As a small matter IF you want top install KDE 5 in Rocky Linux 8.4 it can be done, but it is a PITA . Indeed I was never able to successfully install either CentOS 8.4 or Rocky Linux 8.4. It would a particular point in the install process then the install would throw up some type of ERROR message and the Install would come to a screeching HALT!! While trying to solve the install process, I came across a thumb drive of CentOS 8.3. It installed with no problems – though I had to install it something like 5 times because of USER ERROR. Once I had installed CentOS 8.3, I simply ran “dnf update” which rolled the system over to CentOS 8.4 This brings us back to your question of installing KDE (5.xx – unfortunately ). I am a long time – 20+ year – user of KDE, but KDE 5.x does not sit well with me and was considering jumping over to Cinnamon – which you can likewise install on CentOS 8.4.

My way around the CentOS 8.4 => Rocky Linux 8.4 was to do ALL – or at least most of all – my configuration in CentOS 8.4 BEFORE I ran the migrate2rocky -r command. In short bake in most of my configurations in CentOS 8.4 before I then migrated the whole to Rocky Linux 8.4, since, like you, I was not certain of HOW I would install KDE 5.x (now actually 5.18).

While there is a certain appeal to having a Bug-for-Bug compatible OS with RHEL, there are some MAJOR drawbacks to this approach. I discovered one such bug this past weekend that has been around for a L-O-N-G time but still has not been fixed, and the BUG affects ONLY RHEL 8.x, and of course, CentOS 8.x, and NOW Rocky Linux 8.4. The BUG deals with VMWare Player 15.x,y and 16.x.y. Just when you think you can start building or loading a Virtual Machine it throws up a “Exit Code 1” Error message. I ended up with the exact same “Exit Code 1” error message starting VMWare Player 15.0.0 all the way up to the Current Version of VMWare Player 16.1.2. As I said this is a well known BUG, but it remains UNFIXED. WHY?? Not a clue. Now could Rocky Linux FIX the BUG, or even deviate from the Bug-for-Bug ethos of RHEL?? Sure it could!!

Going back to the VMWare Player BUG, it exists ONLY in RHEL 8.x (… and CentOS 8.x and now in Rocky Linux 8.4; the BUG “Does Not” affect CentOS 7.9 as I have VMWare Player 16.1.2 running just fine on the Workstation, nor does it affect openSUSE 15.3 Leap, another OS I am currently evaluating as a replacement for CentOS. This brings us back to the Central Question for the Rocky Linux Team: Should Rocky Linux be an EXACT Bug-for-Bug copy of RHEL, or should Rocky Linux be committed to the BASIC idea of a Bug-for-Bug copy of RHEL, but tweaking their copy of RHEL but making it “their own” ie FIXING long standing BUGS that Red Hat seems neither to care about, or refuses to FIX. This is the equivalent – in some ways – of passing on a virus or disease which you know about, but which you refuses to take steps to mitigate. I am sure Red Hat will point their figures at VMWare, and I am equally sure that VMWare will point their figures back at Red Hat. It is the user of VMWare’s Player that bears the brunt of this BUG – truthfully I don’t care whose fault it is, I just care that the Bug be fixed. That the BUG does NOT affect CentOS 7.9 or openSUSE 15.3 Leap, and seems to be specific to ONLY RHEL 8.x, this is where Rocky Linux could play a huge role. There is nothing that prevents Rocky Linux from tweaking the Red Hat Code and fixing long standing bugs.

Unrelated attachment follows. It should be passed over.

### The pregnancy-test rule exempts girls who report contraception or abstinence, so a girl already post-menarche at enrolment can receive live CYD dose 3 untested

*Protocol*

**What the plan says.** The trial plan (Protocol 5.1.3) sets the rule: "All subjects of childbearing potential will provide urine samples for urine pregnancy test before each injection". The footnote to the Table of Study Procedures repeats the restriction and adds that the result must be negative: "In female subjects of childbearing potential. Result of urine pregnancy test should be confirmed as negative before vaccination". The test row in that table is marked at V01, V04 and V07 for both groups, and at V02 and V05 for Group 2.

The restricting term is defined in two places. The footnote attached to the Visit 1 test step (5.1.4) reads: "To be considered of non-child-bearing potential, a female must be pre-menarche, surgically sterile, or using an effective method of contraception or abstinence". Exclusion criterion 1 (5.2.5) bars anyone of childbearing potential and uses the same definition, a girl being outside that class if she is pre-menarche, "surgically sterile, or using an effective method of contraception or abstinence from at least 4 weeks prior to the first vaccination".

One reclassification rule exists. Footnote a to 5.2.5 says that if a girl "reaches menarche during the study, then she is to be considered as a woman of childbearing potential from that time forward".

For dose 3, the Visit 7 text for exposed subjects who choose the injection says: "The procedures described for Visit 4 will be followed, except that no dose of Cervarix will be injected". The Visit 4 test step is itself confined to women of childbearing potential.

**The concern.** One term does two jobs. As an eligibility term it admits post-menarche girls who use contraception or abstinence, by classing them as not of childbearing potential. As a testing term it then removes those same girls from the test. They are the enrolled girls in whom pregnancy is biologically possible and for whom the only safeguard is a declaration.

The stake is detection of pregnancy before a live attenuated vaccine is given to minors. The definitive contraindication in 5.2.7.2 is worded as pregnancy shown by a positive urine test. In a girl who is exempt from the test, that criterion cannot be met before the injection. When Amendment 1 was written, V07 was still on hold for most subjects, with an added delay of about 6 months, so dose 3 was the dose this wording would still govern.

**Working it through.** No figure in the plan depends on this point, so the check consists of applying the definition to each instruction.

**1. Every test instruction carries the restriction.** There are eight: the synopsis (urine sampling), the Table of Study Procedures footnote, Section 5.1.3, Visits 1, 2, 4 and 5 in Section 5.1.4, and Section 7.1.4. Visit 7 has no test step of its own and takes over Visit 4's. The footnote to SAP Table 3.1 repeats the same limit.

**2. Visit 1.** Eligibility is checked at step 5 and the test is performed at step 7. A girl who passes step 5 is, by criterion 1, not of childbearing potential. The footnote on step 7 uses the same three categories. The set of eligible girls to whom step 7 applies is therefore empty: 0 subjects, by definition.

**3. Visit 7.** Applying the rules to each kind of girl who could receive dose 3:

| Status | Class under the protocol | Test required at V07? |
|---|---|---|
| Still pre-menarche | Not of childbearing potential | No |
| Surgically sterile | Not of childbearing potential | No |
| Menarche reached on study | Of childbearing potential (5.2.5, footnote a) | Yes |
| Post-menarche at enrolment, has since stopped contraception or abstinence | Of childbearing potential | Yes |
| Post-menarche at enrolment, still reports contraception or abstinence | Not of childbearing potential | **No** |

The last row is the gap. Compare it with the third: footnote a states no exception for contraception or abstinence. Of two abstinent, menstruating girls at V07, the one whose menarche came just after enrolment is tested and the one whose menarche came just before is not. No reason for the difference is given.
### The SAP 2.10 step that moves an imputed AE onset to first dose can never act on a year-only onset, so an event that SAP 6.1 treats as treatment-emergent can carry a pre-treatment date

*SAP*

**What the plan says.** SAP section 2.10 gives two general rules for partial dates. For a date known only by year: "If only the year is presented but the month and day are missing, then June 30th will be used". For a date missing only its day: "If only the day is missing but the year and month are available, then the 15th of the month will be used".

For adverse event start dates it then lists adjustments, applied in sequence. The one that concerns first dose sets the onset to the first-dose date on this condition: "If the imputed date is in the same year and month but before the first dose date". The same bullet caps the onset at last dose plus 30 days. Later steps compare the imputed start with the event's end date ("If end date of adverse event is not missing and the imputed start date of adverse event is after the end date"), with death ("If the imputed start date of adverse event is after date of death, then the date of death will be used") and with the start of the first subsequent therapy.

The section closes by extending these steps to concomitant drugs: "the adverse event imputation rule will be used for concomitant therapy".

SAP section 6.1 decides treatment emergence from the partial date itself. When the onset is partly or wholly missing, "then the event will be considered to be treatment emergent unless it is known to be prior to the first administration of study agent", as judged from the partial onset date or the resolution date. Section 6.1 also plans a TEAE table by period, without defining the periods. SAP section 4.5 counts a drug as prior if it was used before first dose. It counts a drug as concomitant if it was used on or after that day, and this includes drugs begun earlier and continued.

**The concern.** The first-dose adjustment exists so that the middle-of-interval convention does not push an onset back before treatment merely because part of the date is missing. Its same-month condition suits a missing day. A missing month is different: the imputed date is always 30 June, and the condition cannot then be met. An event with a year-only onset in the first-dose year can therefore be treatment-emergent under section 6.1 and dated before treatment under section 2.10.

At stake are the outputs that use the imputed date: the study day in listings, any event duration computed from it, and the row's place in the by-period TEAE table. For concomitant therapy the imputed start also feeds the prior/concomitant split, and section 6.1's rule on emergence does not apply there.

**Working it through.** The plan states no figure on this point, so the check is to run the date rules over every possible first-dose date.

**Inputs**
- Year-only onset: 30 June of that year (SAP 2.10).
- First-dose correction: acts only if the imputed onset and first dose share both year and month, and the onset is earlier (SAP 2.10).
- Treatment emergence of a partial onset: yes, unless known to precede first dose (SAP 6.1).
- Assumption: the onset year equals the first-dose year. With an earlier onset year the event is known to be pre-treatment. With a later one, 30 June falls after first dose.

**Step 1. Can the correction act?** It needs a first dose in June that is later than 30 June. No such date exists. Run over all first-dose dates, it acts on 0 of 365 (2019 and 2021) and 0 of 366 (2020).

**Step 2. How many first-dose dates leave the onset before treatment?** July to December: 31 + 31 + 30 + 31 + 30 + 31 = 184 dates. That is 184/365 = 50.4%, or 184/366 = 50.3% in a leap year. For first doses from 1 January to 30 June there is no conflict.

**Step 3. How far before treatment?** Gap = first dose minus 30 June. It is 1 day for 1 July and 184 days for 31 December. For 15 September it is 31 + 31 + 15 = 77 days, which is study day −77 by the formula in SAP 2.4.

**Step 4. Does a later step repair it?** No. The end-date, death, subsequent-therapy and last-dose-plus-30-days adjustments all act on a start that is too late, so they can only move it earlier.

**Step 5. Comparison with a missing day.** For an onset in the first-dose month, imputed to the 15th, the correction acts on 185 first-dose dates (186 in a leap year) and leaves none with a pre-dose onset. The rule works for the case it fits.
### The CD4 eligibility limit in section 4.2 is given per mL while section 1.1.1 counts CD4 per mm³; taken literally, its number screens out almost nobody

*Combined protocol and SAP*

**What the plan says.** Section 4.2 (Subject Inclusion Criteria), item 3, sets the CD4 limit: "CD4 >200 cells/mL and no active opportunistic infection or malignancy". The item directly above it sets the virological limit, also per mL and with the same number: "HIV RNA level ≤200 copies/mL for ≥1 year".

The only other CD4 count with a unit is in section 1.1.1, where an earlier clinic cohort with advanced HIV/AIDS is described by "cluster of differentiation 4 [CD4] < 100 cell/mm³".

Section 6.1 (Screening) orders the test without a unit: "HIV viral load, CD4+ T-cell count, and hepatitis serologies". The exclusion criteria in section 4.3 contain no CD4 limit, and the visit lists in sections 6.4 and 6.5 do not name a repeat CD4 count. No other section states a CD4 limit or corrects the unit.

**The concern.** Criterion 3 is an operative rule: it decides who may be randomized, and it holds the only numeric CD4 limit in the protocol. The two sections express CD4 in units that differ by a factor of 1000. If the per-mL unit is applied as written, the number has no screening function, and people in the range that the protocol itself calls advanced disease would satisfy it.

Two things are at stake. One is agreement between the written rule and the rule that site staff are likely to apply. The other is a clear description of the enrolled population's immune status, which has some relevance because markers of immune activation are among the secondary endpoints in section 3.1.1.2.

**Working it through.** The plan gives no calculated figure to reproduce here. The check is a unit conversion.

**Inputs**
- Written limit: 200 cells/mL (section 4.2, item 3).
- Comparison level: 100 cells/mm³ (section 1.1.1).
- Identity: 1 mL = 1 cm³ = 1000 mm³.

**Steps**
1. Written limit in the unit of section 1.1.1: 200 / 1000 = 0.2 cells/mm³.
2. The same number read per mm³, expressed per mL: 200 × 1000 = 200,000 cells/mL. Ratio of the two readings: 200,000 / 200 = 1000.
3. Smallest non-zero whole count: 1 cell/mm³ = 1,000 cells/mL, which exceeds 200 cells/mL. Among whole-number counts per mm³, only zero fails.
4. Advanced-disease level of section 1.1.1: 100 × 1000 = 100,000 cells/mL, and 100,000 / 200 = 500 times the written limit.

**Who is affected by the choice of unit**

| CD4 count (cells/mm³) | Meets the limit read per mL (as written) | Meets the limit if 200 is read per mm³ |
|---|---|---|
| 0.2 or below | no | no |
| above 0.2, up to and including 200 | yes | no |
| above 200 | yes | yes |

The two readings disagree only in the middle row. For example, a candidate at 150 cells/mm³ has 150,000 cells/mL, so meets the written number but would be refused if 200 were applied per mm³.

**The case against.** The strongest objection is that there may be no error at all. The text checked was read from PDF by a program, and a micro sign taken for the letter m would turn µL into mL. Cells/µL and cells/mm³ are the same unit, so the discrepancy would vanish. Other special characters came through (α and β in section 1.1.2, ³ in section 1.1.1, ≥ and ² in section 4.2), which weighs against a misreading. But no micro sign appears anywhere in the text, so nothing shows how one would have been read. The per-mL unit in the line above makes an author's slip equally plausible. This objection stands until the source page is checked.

As to Robb’s assertion that “rocky linux will be a server distro. Then pragmaticly thinking, why add a DE (any DE)?” I disagree. I run a WORKSTATION and rely on KDE – even Red Hat provides a DE – GNOME – in their distro, and up until recently Red Hat provided both GNOME and KDE. To quote Robb, should Rocky Linux become a “Server Only” distro, then I can pragmatically predict that Rocky Linux will have a very short lifespan. The truth of the matter is that most of the people that are currently using CentOS Linux are a mixture of people who are running it on 1-2 machines as their primary OS so as to avoid paying the “Microsoft Tax”, and running an inferior OS on top of that, all the way up to small businesses, servers, and Super Computers. User experience ranges from noobys all the way up RHCE and everything in between. I use a DE (KDE 5.0) about 50% of the time and the CLI about 50% of the time. Why?? Because I have Parkinson’s Disease and as a result my typing skills suck! Using a highly configured DE such a KDE 5.x makes more than a little sense. …But I also have on this Workstation GNOME, Cinnamon, LDX, Mate, Xfce, and a few others. Why?? As backups, as well as DE for “Guests”, who might have some sort of preference… Plus while a CLI might be available to them, they will have really limited privileges, though more likely than not they will go shrieking through the house that there is a CLI in addition to a bunch of “pretty icons”. :smirk_cat: If Rocky Linux is going to succeed, then it has to reach out to whole bunch of different users or all types, it can NOT become pigeon holed as a server only OS.